In 1882, that Southside Virginia county welcomed another William Terry. My great-grandfather. His life began near the town of Boydton, and it ended 80 years and 70 miles later at the other end of Boydton Plank Road in Dinwiddie County. But, before then, he headed toward the coast.

After the 1900 census, he left home. In 1910, he wound up on a farm in what is now Western Branch in Chesapeake. Back then, it was a part of Churchland in Norfolk County. In the city’s records, the specific neighborhood is called Saint’s Delight. In her old age, Grandma Elliott, the only grandparent alive in my lifetime, so she is the Grandma when I only say Grandma, called the place of her birth St. Montclair.

* * *

Armentress Trotter, born in 1885 in Churchland (for clarity’s sake, I’m calling Saint’s Delight/St. Montclair/modern day Western Branch Churchland), was the daughter of Levy Trotter and Mary George. Levy was born in 1854. Mary was born in 1863. Her parents were William, born in 1832, and Rosetta, possibly born in 1850.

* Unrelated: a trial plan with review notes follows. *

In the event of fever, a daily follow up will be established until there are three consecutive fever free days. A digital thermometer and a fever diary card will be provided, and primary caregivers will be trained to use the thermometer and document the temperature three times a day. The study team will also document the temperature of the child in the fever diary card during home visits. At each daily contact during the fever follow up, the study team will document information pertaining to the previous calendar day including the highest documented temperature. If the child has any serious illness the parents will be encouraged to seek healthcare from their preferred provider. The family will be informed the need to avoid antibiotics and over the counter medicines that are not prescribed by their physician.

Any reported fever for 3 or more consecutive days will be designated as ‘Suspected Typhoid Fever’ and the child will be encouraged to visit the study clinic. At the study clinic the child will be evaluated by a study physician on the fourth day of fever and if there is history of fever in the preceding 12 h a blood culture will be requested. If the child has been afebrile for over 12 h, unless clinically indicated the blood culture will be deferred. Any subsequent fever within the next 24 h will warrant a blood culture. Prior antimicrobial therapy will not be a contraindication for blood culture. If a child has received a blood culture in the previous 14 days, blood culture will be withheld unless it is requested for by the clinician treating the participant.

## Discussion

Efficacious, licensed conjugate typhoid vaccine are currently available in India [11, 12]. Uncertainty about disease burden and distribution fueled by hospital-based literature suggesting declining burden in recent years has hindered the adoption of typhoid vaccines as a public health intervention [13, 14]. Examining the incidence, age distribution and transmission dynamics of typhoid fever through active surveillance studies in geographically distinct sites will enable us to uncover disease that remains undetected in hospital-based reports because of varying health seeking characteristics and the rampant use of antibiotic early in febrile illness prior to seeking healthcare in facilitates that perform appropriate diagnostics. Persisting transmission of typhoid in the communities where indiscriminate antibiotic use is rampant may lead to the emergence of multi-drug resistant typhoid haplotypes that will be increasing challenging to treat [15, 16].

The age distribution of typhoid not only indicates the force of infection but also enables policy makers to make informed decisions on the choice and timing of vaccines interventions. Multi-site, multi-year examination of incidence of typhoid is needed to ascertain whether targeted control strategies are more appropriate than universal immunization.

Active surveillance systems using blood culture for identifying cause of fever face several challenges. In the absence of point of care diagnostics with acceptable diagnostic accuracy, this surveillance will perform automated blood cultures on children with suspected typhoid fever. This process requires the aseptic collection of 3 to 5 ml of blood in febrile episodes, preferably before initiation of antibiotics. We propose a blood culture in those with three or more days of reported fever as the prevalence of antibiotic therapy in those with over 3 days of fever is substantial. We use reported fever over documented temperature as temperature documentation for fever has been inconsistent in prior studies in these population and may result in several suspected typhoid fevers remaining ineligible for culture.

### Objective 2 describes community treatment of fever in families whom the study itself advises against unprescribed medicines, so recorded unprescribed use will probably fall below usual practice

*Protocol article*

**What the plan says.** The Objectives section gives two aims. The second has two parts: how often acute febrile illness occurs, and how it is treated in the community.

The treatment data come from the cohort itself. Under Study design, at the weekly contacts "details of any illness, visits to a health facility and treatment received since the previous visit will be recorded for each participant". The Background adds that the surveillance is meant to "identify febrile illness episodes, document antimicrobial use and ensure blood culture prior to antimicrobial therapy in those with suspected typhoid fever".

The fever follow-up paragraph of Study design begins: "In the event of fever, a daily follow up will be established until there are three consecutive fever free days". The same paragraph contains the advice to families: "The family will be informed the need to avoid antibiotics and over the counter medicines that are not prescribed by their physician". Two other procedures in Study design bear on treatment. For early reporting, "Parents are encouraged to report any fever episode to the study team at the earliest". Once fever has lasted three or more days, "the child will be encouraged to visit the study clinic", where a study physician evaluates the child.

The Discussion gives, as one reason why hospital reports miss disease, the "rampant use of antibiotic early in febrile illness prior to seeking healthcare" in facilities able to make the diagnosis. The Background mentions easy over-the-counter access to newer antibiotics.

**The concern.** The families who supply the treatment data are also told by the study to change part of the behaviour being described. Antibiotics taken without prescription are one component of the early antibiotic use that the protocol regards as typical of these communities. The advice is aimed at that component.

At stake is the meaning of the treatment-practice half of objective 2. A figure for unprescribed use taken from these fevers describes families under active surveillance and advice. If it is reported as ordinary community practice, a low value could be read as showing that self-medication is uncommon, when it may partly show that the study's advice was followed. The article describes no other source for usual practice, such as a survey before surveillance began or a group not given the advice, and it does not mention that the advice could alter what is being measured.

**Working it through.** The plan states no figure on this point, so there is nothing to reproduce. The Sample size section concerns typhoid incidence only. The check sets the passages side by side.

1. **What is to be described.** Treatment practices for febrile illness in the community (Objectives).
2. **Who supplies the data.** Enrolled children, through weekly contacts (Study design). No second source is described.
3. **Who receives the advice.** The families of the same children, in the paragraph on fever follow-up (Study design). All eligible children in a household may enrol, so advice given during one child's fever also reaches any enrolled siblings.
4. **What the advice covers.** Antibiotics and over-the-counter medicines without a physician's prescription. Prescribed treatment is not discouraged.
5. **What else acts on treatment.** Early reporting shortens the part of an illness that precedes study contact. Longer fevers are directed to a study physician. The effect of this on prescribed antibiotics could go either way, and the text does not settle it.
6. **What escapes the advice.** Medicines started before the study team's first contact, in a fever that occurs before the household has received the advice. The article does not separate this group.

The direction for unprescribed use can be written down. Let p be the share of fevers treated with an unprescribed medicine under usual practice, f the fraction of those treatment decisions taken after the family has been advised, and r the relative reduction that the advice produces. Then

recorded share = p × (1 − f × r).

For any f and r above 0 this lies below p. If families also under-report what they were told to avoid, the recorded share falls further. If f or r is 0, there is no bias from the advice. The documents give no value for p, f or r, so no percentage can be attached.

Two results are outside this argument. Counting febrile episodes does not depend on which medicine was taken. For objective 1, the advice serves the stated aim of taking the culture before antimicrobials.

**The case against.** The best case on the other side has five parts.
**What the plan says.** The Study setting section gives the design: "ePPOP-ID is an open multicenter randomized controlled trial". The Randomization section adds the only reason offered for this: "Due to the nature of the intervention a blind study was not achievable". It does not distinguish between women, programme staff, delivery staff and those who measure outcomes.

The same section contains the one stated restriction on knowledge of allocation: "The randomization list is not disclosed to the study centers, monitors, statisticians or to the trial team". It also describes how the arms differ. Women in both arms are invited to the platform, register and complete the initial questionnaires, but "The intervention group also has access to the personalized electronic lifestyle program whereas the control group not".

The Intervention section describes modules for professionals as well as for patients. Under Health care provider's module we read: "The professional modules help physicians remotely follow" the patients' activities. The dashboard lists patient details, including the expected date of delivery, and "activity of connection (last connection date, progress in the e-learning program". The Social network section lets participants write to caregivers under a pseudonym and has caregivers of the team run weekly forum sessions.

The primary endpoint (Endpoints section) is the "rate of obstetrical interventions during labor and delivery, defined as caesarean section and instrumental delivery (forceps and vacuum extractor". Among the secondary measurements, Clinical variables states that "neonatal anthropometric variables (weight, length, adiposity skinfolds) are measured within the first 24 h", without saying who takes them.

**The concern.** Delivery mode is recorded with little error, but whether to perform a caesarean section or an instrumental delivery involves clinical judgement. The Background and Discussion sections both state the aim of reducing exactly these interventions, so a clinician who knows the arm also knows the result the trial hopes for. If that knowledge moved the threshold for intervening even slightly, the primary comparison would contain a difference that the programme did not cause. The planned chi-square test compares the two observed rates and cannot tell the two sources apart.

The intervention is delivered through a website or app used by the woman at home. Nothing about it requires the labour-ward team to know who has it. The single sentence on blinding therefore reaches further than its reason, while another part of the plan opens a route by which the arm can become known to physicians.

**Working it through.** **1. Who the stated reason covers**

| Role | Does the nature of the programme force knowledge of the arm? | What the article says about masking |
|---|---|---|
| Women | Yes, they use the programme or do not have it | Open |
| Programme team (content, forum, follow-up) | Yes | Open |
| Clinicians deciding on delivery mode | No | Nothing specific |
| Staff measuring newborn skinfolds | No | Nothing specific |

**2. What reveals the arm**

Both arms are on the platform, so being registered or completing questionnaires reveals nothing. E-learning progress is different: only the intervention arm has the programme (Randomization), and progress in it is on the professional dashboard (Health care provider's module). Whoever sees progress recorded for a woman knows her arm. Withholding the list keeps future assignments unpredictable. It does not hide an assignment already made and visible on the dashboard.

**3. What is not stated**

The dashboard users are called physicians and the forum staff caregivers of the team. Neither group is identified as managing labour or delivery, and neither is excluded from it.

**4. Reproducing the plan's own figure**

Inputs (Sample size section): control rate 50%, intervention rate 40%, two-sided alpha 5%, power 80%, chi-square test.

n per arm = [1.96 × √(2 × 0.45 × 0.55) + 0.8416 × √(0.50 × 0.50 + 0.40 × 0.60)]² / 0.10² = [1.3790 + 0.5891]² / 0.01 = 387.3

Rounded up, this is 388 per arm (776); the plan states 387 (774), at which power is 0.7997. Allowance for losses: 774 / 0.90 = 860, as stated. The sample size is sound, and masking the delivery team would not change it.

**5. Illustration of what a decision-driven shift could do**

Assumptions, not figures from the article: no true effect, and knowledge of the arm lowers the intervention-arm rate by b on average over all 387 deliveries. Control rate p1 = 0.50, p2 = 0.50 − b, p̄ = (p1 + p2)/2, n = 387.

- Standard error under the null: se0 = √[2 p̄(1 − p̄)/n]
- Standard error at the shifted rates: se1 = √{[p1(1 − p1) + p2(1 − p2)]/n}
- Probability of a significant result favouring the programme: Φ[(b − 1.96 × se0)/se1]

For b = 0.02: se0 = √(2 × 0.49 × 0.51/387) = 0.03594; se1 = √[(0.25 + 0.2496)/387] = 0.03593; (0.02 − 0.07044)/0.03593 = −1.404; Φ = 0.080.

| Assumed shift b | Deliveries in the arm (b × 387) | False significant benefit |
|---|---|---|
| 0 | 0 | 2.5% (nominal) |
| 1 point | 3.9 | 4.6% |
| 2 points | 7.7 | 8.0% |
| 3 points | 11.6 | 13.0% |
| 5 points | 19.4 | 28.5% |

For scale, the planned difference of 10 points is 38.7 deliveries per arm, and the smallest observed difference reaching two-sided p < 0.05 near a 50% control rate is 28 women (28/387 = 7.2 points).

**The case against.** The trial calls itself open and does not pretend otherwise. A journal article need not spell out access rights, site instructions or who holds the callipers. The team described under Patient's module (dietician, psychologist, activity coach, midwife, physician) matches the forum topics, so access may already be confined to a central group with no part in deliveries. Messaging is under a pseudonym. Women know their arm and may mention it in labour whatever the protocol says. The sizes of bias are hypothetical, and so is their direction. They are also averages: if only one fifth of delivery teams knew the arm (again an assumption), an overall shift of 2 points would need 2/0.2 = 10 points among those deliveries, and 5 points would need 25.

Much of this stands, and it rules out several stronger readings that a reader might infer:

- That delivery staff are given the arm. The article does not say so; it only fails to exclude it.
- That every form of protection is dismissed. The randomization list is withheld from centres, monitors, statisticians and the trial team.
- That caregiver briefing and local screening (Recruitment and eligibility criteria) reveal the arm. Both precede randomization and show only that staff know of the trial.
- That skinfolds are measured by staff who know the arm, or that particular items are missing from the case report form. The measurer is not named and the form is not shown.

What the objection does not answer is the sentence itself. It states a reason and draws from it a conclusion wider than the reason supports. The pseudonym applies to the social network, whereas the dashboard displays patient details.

Levy’s father, Charles, was born in 1819, and was free as of the 1850 census. His wife, Violet, was born in 1828. There is a white family’s Bible that also has the genealogy of the Trotters in it. It says that my great-great-great-great-grandfather, also named Charles Trotter, was born in 1799. I haven’t seen it for myself. The woman sent me a photo of a page of that Bible but it was the page of Charles the first’s children. She was insistent that we weren’t related. I want to press her for the other page, but I also don’t want to contact her again. She did, like the census data, note that the Trotters were free.